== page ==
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NCAA Tournament Selection Marked by Secrecy, Tension, Excitement

March 10, 1995

KANSAS CITY, Mo. (AP) _ From the moment they enter until the moment they exit, visitors to the NCAA’s tightly sealed sanctuary atop a hotel this weekend are followed by two pairs of eyes. No one is trusted.

When the nine-man selection committee meets for 72 labor-intensive hours every March to set and seed the NCAA tournament, nothing is left to chance.

The entire 39th and 40th floors of the Hyatt Hotel are blocked off for the men’s and women’s selection committees, who work in separate areas on separate schedules and see each other only rarely in passing.

Downstairs, armed security guards keep an eye on elevators that won’t even go to the ``NCAA floors″ without a coded key.

``We’re highly sensitive,″ agreed Dave Cawood, an assistant NCAA executive director who’s been part of the selection process for more than 20 years. ``The committee leaves their reports and reference materials scattered all over the room. We want to make sure nobody’s going to be looking at it who doesn’t have any business looking at it.″

``It’s not that we have people at the end of the hall armed with machine guns,″ said Bruce Gehring, a Hyatt executive. ``But we certainly do have extra security procedures.″

What kind?

``I wouldn’t be able to tell you that,″ Gehring said.

Throughout the weekend, maids bringing fresh towels and waiters delivering dinner are accompanied by a hotel executive.

They are met at the door by an NCAA staffer who shadows every move they make while in the room.

``Selection weekend″ officially begins when members gather at 3 p.m. on Thursday along with Tom Jernstedt, the NCAA’s chief operating officer and a few other handpicked NCAA staffers, including Cawood.

They always dine on Thursday night at the same Kansas City restaurant, which is kept secret.

After dinner, the committee is sequestered on the 39th and 40th floors like jurors in a high-profile trial.

One of the first orders of business is picking the 96 officials needed for a 64-team tournament. Then the committee pursues its most closely scrutinized chore: selecting and seeding the 34 at-large entries to go with the 30 teams that get automatic bids by winning conference championships or postseason tournaments.

Committee members have regional reports from coaches and commissioners and enough statistical material to clog a computer _ part of which, of course, is confidential.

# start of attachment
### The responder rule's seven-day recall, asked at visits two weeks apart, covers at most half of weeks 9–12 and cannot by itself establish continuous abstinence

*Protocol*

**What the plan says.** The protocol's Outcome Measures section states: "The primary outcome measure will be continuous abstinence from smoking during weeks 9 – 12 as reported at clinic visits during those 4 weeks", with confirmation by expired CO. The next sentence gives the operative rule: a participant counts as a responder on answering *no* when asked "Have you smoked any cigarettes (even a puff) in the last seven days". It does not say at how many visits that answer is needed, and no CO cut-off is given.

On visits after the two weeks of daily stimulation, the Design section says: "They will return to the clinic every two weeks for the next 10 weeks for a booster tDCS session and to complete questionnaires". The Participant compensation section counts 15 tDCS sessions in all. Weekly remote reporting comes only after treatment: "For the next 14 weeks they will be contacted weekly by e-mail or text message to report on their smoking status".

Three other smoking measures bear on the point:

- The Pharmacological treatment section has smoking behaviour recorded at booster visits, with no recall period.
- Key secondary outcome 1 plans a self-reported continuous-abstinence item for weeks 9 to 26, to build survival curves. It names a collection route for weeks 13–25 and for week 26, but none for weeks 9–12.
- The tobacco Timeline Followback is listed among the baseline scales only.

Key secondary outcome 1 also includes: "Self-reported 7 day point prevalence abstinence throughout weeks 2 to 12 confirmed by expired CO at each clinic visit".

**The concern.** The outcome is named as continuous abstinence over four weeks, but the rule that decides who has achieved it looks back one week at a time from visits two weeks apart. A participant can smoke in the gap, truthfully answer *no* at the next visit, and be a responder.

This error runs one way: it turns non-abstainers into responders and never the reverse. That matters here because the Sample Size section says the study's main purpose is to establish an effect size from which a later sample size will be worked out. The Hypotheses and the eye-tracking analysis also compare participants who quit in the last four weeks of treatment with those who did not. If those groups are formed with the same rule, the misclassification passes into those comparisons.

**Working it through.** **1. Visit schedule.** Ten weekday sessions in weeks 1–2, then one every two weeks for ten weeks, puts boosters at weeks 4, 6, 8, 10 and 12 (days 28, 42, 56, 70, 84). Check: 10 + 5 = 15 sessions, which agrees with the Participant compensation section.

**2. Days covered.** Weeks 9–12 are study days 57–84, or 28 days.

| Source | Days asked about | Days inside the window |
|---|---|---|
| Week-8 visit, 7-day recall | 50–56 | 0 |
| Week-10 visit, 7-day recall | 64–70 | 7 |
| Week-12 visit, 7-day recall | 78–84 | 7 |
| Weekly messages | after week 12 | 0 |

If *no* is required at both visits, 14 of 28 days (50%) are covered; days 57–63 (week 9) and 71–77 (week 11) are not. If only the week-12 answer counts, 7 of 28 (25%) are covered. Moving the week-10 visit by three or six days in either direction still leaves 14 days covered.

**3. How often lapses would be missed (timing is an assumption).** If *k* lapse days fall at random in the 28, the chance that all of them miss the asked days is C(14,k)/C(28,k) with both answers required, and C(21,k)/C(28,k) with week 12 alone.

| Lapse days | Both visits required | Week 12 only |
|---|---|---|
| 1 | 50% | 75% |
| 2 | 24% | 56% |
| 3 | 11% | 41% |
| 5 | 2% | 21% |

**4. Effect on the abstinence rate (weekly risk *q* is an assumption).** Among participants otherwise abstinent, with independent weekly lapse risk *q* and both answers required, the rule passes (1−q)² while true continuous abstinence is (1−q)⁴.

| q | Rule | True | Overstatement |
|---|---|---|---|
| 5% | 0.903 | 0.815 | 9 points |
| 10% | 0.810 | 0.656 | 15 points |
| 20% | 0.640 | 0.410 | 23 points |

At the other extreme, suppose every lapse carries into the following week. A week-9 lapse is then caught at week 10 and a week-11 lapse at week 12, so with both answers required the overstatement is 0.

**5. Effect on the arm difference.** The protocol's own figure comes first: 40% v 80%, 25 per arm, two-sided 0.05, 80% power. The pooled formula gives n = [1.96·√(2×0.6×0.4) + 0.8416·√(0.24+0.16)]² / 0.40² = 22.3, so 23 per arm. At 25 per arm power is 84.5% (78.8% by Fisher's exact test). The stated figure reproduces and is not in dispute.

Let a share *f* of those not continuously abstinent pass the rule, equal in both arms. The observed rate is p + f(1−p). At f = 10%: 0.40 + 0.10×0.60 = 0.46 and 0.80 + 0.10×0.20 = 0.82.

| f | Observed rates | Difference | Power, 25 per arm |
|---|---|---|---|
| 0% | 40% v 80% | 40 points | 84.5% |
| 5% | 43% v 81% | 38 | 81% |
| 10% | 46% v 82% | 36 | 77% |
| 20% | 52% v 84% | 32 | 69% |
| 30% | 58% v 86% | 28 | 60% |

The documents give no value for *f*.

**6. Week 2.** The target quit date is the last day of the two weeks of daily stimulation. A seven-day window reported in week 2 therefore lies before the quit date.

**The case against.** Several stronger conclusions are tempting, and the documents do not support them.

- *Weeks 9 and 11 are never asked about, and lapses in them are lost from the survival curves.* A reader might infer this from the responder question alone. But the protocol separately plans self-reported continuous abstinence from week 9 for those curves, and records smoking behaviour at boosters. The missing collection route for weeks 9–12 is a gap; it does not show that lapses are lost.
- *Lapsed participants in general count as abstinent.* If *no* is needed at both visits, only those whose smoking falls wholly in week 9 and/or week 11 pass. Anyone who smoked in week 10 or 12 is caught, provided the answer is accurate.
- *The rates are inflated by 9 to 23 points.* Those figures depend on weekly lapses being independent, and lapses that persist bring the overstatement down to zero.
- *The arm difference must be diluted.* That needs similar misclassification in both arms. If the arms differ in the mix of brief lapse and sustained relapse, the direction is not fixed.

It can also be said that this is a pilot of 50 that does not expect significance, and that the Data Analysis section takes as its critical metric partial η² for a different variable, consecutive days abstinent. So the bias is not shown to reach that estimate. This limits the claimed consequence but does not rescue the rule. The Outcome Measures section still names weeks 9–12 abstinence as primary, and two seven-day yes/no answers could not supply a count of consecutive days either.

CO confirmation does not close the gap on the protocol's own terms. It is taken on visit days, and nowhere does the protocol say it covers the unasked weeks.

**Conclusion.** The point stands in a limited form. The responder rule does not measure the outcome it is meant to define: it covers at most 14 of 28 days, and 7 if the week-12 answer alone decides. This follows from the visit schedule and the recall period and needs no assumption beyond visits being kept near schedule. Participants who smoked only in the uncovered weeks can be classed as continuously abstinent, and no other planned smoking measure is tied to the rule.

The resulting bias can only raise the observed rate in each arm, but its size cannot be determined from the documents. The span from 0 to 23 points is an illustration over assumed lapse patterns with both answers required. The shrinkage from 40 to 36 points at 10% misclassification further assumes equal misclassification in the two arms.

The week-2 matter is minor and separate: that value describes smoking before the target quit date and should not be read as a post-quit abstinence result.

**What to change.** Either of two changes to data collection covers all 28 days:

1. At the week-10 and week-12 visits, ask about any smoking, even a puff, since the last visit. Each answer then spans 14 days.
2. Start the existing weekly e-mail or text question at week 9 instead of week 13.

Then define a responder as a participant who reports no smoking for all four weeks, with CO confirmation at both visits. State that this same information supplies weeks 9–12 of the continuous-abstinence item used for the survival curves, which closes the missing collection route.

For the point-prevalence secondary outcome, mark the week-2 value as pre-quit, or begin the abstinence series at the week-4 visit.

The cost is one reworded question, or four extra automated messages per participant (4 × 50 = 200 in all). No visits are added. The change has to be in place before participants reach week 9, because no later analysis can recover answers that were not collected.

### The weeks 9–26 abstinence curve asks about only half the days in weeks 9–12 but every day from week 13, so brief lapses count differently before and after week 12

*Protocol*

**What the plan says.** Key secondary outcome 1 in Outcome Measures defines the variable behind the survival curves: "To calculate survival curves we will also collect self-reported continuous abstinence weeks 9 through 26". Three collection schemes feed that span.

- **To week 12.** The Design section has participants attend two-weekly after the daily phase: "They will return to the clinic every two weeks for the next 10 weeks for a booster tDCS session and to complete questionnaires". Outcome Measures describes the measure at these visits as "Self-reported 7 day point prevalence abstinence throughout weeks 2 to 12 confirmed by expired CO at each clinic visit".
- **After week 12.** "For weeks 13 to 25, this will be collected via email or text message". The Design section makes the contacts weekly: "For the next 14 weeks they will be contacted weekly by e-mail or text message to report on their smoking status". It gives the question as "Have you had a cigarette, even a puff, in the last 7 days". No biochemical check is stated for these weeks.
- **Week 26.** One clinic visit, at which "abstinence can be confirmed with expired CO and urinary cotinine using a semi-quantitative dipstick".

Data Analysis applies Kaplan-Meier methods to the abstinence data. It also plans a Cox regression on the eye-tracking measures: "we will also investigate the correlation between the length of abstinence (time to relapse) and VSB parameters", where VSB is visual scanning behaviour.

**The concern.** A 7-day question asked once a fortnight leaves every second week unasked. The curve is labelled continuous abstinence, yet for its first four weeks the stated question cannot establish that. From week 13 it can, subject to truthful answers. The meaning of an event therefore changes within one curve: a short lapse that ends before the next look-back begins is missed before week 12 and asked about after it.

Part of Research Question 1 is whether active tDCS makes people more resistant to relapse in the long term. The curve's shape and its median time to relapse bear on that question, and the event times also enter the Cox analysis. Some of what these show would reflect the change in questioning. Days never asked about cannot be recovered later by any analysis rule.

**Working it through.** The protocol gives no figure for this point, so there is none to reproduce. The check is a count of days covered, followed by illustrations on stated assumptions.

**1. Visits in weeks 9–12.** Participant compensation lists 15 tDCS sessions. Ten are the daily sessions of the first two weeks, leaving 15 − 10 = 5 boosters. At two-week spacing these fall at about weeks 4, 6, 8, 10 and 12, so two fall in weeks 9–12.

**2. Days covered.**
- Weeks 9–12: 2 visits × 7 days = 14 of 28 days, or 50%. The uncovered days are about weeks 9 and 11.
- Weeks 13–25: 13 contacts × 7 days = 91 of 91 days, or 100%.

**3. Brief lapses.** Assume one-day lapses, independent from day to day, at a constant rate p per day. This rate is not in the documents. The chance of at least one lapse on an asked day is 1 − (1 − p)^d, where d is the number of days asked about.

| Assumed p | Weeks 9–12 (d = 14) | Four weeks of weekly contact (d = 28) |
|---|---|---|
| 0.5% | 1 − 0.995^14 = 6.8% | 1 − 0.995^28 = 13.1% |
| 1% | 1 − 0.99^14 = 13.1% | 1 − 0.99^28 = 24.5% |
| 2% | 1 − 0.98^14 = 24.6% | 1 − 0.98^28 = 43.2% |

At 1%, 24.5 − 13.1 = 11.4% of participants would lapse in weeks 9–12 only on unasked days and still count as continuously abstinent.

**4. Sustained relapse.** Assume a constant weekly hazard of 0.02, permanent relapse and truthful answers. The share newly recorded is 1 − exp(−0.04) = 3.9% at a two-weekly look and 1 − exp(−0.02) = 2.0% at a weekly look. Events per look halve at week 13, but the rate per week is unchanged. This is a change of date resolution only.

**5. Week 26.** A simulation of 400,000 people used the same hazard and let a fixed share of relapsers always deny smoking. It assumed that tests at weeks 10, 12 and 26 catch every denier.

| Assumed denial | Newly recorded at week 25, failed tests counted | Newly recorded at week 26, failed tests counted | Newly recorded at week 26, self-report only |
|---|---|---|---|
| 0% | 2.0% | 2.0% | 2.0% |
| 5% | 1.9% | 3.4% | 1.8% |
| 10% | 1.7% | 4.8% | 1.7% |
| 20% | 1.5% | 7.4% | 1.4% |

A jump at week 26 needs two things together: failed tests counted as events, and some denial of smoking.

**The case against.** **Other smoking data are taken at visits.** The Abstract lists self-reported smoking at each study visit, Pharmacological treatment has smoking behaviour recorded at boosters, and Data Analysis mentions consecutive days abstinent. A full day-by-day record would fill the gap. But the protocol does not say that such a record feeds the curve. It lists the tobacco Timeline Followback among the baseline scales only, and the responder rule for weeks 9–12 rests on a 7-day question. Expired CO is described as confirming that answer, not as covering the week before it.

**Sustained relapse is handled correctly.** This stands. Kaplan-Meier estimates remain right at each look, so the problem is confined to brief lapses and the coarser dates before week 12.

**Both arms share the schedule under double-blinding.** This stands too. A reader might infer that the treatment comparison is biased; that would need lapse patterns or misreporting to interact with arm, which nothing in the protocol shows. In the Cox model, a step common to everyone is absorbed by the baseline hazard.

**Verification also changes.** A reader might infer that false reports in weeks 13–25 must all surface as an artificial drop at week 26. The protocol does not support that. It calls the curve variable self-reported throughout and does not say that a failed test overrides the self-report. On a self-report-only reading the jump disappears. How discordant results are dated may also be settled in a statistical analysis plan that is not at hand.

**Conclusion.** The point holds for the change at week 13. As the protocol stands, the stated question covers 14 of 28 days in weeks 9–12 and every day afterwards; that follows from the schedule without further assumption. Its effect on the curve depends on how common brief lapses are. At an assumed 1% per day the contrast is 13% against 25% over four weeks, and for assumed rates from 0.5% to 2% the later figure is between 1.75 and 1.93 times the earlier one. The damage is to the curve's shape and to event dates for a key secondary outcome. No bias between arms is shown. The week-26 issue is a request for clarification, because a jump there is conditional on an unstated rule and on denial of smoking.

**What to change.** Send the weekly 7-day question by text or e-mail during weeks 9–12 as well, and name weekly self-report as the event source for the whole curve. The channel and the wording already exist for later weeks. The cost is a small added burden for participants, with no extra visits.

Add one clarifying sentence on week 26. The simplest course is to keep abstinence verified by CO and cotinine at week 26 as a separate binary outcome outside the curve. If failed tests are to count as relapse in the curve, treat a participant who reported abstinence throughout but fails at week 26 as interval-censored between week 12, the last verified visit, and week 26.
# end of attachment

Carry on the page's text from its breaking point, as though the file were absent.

``There is a pace to the entire weekend,″ said Big Ten commissioner Jim Delany, a former committee chairman. ``You can sense the tension and the excitement rising in the room.″

The field is separated into four 16-team regionals, each seeded 1 through 16. At least seven or eight teams can make good arguments to be No. 1 seeds this year.

``This may be the most difficult year we’ve ever had to pick the teams and seed them,″ said committee chairman Bob Frederick, who is athletic director of Kansas.

No. 1 UCLA seemed a good bet to be No. 1 in the West regional. No. 2 Kansas was a likely No. 1 in the Midwest, which already has created controversy. The Midwest regional finals will be in Kansas City’s Kemper Arena, which even Kansas players recognize as a friendly home-away-from-home.

One no-brainer for the committee: Florida International will be a No. 16 seed. The Golden Panthers captured the Trans America Conference’s automatic entry by winning the league’s tournament and, at 11-18, will have the worst record of any tournament team since the bracket was expanded to 64 in 1985.

But if a Trans America official were on the committee, he’d leave the room when Florida International was considered. Committee members repair to smaller quarters across the hall whenever a school they have a direct interest in is dealt with. It’s one of the committee’s proudest traditions.

Often, two or three committee members are gone at the same time. One year when six Big Eight teams got into the tournament, Frederick was glad-handed by grateful coaches at the Big Eight meetings that summer.

``I told them I had nothing to do with it,″ Frederick said.

END ADV for Weekend Editions March 11-12

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